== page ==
What is Turbo?
Turbo allows you to package applications and their dependencies into a lightweight, isolated virtual environment called a "container." Containerized applications can then be run on any Windows machine that has Turbo installed, no matter the underlying infrastructure. This eliminates installs, conflicts, breaks, and missing dependencies.
Turbo containers are built on top of the Spoon Virtual Machine, an application virtualization engine that provides lightweight namespace isolation of core operating system objects such as the filesystem, registry, process, networking, and threading subsystems.
Why use Turbo?
Turbo dramatically simplifies and makes more reliable all phases of the software creation and deployment lifecycle:
With Turbo, developers can:
- Develop and package applications in isolated containers that contain all dependencies, including runtimes such as .NET and Java, and databases such as SQL Server and MongoDB
- Automate testing and share test environments with QA, developers, and beta users with the Turbo Hub
- Simplify development and eliminate bugs by deploying applications in a "known good" configuration with a fixed set of components and dependencies
- Containers obviate the need for installers and prevent conflicts with natively installed software
With Turbo, testers can:
- Run development code in a pre-packaged, isolated environment with software-configurable networking
- Rapidly rollback changes and execute tests across a span of application versions and test environments
- Test in multiple client, server, and browser environments concurrently on a single physical device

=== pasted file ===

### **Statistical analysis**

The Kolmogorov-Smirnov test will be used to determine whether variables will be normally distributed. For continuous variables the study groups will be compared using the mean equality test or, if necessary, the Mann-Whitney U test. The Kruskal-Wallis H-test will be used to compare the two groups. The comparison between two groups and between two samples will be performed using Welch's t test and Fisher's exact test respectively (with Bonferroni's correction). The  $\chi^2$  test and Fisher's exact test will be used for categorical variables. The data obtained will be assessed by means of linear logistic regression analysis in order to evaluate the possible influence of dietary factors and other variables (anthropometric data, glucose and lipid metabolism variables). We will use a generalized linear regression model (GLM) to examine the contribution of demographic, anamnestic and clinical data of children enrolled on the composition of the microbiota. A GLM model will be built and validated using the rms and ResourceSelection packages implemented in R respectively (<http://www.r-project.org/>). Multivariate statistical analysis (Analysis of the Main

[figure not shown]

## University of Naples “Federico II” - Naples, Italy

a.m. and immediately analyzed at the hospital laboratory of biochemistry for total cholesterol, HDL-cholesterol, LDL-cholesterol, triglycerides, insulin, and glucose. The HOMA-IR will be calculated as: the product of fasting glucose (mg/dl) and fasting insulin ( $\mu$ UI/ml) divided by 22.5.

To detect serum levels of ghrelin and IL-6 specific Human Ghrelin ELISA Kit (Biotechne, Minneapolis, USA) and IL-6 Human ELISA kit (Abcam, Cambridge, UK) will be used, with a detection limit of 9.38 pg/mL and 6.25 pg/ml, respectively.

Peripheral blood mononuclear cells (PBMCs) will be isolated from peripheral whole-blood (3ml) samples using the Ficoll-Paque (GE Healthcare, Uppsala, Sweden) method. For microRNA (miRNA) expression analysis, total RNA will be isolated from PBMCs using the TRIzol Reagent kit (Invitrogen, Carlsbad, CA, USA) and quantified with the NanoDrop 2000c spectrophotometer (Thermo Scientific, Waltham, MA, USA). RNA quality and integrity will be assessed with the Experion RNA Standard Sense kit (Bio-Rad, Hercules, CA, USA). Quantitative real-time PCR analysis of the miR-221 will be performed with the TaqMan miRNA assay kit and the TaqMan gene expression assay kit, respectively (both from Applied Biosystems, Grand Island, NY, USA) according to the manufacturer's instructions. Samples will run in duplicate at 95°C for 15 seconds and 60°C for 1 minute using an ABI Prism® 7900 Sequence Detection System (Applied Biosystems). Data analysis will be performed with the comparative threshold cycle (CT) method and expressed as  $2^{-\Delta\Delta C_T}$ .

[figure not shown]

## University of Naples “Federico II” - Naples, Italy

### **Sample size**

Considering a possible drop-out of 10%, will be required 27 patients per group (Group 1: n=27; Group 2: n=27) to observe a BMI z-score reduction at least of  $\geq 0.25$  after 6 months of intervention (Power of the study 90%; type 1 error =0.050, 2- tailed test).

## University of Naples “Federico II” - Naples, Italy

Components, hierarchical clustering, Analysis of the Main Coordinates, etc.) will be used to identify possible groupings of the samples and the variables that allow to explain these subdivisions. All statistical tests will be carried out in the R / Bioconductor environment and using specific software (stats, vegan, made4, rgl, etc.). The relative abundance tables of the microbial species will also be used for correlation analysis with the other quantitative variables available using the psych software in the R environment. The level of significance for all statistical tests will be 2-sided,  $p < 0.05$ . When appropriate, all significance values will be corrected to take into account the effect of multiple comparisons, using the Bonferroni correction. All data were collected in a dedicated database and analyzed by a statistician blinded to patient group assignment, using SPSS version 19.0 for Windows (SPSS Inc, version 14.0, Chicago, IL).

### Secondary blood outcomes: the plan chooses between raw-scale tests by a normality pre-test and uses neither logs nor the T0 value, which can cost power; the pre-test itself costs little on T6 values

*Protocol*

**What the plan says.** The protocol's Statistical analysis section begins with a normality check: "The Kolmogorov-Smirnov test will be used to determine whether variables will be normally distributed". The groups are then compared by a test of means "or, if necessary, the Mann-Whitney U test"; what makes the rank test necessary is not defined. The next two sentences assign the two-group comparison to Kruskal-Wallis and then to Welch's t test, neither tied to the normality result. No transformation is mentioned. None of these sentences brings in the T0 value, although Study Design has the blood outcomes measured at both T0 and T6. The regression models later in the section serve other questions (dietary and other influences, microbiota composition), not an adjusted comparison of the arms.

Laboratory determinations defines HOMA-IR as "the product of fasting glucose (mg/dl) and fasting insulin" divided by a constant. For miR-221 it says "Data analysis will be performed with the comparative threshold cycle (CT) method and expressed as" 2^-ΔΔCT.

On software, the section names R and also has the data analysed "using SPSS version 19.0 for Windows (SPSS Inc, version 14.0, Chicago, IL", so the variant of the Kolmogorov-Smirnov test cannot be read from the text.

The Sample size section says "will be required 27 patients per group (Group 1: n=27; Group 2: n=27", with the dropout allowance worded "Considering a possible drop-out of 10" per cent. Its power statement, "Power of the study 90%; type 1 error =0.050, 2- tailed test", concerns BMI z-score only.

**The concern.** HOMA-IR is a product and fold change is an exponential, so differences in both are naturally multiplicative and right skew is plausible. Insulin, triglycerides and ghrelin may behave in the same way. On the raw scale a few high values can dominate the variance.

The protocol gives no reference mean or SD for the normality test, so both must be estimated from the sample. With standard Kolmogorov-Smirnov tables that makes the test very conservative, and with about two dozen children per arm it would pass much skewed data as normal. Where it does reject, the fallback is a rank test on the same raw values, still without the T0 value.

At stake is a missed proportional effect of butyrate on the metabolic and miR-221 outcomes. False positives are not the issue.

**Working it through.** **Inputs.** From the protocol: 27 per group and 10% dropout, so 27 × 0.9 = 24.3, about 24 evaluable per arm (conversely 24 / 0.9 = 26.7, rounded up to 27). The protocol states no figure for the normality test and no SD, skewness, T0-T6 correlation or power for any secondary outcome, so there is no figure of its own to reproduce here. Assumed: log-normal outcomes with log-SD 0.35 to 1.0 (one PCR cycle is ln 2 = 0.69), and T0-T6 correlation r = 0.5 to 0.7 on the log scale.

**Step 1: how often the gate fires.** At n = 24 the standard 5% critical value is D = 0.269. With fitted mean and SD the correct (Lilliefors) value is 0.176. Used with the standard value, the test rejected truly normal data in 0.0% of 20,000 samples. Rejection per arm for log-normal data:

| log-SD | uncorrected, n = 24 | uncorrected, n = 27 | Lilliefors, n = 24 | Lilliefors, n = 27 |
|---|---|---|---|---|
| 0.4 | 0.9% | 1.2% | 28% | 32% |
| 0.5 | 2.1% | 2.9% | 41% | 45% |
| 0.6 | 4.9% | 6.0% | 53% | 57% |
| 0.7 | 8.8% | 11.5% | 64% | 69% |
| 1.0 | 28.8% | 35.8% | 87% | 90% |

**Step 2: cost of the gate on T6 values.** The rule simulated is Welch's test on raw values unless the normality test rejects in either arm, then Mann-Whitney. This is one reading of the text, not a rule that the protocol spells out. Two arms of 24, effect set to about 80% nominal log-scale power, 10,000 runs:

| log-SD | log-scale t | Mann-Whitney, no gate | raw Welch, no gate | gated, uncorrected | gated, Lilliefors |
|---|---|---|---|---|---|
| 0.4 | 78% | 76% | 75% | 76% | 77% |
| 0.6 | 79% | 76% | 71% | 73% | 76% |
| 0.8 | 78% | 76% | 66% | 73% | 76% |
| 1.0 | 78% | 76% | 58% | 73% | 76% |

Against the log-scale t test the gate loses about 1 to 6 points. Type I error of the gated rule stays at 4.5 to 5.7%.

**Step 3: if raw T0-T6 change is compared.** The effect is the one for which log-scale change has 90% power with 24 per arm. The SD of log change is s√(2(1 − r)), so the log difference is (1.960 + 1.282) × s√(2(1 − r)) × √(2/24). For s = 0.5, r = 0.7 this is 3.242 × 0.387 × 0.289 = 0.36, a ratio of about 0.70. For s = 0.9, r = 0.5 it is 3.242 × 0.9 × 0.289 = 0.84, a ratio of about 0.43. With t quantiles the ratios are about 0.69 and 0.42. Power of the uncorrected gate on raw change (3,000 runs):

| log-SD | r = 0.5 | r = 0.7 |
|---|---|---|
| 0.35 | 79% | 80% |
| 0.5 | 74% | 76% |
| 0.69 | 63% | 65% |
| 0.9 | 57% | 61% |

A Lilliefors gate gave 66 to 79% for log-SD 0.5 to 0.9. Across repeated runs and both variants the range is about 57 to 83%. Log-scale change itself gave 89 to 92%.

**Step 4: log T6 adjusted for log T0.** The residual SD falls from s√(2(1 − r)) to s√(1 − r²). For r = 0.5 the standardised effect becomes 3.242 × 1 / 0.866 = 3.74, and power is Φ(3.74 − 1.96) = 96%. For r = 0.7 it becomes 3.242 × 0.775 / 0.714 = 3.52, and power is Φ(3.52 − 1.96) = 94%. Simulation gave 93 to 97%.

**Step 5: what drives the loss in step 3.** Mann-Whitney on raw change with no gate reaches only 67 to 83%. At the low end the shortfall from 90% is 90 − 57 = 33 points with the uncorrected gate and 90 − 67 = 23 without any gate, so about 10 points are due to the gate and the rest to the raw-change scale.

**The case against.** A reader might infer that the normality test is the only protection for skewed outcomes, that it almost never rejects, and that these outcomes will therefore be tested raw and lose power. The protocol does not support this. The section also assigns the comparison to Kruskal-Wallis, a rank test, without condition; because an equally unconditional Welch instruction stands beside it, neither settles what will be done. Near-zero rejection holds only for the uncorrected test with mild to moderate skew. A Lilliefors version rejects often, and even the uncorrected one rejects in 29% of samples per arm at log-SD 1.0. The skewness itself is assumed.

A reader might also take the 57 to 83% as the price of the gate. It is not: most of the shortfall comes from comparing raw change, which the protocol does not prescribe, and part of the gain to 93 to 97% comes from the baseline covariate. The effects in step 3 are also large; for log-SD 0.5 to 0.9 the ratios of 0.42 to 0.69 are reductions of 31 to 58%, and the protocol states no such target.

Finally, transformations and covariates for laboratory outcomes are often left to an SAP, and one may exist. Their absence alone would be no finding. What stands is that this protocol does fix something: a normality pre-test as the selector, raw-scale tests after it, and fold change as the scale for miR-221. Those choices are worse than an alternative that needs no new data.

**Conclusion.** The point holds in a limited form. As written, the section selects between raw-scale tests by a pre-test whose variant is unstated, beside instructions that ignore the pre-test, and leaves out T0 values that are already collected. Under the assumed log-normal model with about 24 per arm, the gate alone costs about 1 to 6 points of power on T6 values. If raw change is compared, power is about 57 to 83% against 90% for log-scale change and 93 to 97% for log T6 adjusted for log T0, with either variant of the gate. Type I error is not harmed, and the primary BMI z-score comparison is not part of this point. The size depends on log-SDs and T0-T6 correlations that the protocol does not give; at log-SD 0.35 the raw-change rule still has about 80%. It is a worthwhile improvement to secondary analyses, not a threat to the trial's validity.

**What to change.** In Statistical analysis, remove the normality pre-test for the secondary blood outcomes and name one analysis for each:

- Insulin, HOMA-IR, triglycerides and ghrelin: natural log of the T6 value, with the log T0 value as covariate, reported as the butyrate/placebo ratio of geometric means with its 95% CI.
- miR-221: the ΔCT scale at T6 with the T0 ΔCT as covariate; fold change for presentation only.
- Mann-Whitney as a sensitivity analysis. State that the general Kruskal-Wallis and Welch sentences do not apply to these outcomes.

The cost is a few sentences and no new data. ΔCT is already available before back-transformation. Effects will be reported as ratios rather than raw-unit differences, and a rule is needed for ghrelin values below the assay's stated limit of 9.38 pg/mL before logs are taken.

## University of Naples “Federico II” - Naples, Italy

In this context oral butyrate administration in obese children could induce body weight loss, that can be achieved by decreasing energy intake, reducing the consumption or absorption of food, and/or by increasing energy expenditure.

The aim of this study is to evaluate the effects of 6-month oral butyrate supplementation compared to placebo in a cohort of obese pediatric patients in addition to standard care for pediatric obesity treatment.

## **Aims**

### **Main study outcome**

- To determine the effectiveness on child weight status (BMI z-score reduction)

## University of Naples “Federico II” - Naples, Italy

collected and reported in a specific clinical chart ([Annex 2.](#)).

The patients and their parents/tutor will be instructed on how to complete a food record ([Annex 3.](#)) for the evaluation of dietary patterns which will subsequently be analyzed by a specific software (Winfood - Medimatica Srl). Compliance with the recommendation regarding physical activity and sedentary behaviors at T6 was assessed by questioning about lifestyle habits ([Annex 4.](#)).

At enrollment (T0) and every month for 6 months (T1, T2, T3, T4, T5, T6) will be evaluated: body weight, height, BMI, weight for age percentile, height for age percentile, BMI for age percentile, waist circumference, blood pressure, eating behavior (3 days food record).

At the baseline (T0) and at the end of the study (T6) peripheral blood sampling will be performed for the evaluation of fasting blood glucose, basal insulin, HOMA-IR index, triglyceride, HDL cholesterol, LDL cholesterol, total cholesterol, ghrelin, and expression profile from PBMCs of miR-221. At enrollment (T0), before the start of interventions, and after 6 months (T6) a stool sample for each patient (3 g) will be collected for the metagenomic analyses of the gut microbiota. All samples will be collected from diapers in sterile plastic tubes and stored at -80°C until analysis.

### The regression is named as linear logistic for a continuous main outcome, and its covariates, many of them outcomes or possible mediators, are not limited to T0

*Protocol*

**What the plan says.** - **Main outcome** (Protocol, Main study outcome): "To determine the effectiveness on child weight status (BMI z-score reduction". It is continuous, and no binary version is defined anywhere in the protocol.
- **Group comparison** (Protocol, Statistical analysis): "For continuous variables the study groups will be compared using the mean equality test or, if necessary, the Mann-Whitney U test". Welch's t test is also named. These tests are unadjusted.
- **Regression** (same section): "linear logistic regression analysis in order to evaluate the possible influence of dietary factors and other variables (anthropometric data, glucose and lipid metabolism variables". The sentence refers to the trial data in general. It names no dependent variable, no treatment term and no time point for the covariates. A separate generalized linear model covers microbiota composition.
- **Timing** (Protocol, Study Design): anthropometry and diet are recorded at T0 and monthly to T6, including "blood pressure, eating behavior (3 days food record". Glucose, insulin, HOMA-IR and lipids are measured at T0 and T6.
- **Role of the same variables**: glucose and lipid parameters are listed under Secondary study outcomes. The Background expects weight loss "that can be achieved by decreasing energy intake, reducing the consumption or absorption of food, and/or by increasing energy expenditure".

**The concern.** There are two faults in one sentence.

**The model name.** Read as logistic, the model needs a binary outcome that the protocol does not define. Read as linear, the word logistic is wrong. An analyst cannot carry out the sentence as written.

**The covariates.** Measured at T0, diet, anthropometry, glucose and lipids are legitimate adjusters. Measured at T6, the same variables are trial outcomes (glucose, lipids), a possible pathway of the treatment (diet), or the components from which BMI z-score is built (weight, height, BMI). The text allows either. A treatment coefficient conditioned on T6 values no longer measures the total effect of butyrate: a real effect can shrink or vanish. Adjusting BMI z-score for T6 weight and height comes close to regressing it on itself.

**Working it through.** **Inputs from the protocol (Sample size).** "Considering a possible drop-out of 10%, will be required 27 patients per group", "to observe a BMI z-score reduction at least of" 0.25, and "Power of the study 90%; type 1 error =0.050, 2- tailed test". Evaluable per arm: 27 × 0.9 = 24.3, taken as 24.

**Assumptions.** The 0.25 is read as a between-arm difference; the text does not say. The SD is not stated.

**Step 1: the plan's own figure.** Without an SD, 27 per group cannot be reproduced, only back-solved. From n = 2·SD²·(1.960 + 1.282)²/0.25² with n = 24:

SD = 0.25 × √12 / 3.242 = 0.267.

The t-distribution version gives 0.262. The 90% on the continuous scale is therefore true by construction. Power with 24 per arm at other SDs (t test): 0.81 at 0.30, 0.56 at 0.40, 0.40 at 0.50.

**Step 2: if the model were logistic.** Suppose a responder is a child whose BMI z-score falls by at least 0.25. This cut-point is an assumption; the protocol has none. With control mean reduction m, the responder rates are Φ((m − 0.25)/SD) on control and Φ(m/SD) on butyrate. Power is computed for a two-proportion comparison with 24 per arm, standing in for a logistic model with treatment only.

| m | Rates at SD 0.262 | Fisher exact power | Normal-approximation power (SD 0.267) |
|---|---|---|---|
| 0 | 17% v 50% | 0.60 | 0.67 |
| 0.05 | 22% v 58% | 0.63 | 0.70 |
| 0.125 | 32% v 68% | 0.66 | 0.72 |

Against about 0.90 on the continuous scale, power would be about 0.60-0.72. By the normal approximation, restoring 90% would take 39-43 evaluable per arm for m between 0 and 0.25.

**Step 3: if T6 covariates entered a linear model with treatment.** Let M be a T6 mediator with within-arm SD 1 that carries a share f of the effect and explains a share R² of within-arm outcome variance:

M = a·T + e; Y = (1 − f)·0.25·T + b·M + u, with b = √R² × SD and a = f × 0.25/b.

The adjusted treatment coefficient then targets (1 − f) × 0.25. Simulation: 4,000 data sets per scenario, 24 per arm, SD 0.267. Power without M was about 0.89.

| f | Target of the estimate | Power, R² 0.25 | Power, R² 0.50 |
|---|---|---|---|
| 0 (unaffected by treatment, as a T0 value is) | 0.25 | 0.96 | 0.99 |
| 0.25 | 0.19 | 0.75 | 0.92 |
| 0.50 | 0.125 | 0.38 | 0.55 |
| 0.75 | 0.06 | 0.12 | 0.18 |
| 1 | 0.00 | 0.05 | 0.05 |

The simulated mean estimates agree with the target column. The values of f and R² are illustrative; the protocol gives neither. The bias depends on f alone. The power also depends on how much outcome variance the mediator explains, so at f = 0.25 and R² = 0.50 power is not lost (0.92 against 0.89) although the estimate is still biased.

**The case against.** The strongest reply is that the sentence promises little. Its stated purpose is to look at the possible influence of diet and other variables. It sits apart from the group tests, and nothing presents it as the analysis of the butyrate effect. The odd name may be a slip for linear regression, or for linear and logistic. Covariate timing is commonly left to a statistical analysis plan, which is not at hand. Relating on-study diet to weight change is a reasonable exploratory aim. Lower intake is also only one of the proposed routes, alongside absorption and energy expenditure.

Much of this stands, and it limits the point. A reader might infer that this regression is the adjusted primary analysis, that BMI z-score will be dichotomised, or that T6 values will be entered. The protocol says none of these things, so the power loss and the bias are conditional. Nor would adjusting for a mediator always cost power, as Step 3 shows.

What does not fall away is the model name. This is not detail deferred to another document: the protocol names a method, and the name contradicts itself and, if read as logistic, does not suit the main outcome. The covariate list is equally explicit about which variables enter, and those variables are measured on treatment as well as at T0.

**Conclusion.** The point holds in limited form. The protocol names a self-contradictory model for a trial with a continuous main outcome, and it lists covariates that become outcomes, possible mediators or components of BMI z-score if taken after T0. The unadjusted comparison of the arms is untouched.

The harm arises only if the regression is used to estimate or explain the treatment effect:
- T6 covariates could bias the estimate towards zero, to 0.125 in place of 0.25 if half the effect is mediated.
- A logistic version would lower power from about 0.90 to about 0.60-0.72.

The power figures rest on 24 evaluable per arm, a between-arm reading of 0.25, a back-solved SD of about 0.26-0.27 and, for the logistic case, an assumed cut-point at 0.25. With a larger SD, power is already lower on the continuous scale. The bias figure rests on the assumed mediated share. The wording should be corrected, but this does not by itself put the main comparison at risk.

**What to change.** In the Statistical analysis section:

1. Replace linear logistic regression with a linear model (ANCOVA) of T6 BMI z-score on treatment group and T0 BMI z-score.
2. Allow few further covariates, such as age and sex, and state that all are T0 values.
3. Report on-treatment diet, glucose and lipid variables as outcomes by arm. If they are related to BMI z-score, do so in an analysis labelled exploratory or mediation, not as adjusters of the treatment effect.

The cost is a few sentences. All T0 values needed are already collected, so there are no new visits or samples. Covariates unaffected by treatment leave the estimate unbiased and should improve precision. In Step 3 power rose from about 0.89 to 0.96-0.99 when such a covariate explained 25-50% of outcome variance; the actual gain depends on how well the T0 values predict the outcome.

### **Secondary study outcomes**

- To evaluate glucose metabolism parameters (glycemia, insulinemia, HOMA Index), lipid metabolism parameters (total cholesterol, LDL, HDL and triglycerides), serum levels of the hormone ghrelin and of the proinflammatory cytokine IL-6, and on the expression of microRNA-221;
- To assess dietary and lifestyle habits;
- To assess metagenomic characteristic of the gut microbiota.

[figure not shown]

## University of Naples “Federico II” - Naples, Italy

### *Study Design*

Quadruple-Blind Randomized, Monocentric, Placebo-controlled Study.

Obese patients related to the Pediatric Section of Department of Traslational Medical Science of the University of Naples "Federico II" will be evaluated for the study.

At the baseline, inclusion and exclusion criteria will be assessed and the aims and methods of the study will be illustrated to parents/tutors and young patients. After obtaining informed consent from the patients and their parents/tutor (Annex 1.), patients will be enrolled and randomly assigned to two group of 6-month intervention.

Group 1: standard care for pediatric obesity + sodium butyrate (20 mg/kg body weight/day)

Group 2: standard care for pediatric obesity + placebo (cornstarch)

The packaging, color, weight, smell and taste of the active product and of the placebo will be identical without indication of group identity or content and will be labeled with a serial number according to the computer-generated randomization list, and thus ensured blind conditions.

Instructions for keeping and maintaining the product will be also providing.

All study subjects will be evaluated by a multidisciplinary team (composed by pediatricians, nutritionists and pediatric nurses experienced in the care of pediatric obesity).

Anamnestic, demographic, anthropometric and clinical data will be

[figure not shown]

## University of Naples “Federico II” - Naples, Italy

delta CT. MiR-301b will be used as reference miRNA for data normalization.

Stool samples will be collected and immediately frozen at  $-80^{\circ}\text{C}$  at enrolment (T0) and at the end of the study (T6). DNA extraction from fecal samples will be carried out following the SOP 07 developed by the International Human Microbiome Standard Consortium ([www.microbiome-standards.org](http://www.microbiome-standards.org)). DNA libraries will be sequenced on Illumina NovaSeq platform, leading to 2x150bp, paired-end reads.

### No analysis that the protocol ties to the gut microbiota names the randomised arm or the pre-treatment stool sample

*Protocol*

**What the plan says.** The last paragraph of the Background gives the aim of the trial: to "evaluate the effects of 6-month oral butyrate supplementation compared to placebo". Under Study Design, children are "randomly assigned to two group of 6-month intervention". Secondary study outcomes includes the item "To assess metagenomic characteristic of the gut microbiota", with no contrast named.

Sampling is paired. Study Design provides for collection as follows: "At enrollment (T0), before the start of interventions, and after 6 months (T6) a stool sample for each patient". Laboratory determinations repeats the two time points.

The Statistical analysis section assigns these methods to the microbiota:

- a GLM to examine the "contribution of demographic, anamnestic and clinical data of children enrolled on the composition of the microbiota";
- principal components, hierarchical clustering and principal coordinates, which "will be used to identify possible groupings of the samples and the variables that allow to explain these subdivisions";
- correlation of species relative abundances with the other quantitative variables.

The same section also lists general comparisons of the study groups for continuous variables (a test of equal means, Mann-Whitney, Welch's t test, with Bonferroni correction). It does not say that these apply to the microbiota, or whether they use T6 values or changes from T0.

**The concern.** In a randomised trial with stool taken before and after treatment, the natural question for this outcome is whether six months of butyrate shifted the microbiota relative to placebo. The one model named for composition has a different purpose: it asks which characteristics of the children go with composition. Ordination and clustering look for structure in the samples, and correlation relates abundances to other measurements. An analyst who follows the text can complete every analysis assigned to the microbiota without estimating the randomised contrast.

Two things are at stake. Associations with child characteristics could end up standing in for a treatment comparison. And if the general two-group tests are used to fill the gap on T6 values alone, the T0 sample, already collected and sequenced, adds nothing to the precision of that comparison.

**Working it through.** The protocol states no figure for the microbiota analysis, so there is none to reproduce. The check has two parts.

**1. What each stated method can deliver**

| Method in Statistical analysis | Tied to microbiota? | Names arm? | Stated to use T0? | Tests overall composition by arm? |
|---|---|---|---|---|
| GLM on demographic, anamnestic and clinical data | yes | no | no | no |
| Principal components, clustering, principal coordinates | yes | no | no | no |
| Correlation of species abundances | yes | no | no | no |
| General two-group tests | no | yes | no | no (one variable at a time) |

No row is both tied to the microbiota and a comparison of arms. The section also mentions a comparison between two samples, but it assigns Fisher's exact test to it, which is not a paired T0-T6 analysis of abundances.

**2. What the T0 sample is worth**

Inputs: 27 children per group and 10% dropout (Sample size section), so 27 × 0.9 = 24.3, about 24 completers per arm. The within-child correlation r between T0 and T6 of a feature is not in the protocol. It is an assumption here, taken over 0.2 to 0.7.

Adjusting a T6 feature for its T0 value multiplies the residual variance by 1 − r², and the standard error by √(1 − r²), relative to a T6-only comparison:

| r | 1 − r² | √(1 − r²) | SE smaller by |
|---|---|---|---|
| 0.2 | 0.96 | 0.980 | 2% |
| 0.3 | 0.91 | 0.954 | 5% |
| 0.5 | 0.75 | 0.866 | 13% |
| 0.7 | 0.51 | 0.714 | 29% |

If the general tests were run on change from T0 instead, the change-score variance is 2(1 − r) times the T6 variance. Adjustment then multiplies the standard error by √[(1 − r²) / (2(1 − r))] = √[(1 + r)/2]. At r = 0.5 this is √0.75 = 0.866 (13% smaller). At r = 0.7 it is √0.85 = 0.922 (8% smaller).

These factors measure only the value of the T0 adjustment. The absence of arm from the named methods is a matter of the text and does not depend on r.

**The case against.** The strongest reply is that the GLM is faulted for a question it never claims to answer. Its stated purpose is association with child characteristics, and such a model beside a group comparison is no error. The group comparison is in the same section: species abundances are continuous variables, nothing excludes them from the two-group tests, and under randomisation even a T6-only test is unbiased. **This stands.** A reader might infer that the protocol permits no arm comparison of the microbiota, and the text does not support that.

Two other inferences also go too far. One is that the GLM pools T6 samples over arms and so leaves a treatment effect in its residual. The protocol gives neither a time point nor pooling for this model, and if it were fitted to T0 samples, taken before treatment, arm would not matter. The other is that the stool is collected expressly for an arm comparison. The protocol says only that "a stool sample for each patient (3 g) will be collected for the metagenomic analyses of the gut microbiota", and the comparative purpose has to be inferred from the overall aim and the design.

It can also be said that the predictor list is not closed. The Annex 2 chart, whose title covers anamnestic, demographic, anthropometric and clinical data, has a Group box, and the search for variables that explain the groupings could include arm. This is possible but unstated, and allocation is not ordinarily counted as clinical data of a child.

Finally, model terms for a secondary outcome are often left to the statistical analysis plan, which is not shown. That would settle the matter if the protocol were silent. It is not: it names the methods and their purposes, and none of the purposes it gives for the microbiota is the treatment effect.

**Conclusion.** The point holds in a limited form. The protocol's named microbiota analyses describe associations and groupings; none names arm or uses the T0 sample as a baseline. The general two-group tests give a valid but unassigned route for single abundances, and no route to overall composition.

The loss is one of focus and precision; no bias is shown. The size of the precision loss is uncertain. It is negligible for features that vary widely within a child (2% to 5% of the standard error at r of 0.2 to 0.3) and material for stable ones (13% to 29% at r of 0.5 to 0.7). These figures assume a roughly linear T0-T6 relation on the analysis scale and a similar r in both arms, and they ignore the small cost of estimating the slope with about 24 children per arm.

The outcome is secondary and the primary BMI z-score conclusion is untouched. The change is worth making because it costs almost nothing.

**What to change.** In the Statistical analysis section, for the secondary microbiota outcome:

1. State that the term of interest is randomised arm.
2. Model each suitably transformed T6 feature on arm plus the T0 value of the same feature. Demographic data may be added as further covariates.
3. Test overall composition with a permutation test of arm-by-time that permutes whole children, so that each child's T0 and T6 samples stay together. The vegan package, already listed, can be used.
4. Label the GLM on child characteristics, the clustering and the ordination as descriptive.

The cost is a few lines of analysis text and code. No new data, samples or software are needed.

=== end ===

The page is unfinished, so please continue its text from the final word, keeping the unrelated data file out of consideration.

- Accelerate test cycles by eliminating the need to install application dependencies and modify configuration
For IT Managers
With Turbo, system administrators can:
- Remove errors due to inconsistencies between staging, production, and end-user environments
- Allow users to test out new or beta versions of applications without interfering with existing versions
- Simplify deployment of desktop applications by eliminating dependencies (.NET, Java, Flash) and conflicts
- Improve security by locking down desktop and server environments while preserving application access
How does it work?
Turbo containers are built on top of the Spoon Virtual Machine Engine (SVM), an application virtualization engine which provides lightweight implementation of core operating system APIs, including the filesystem, registry, process, networking, and threading subsystems. Applications executing within the Turbo virtual machine interact with a virtualized filesystem, registry, network, and process environment supplied by the SVM, rather than directly with the host device operating system.
The image below illustrates how the SVM is isolated from the host environment.
The Spoon VM is required to implement containerization on the Windows platform since the underlying OS does not provide appropriate containerization primitives. Put another way, Spoon VM plays the same role for Turbo containers as LXC does for Docker containers.
Unlike hardware virtualization systems like Microsoft Virtual PC and VMWare, or hypervisor systems such as Hyper-V, Spoon VM operates on top of the base operating on the execution stack and virtualizes specific operating system features required for application execution. This enables virtualized applications to operate efficiently, with the same performance characteristics as native executables.
There are several advantages in choosing Turbo containers over hardware virtualization systems:
Optimal performance: Turbo containers run at the same speed as applications running natively against the host hardware, with a minimal memory footprint. In contrast, applications running within hardware-virtualized environments experience significant slow-downs and impose a large memory footprint due to the need to run multiple instances of a base operating system.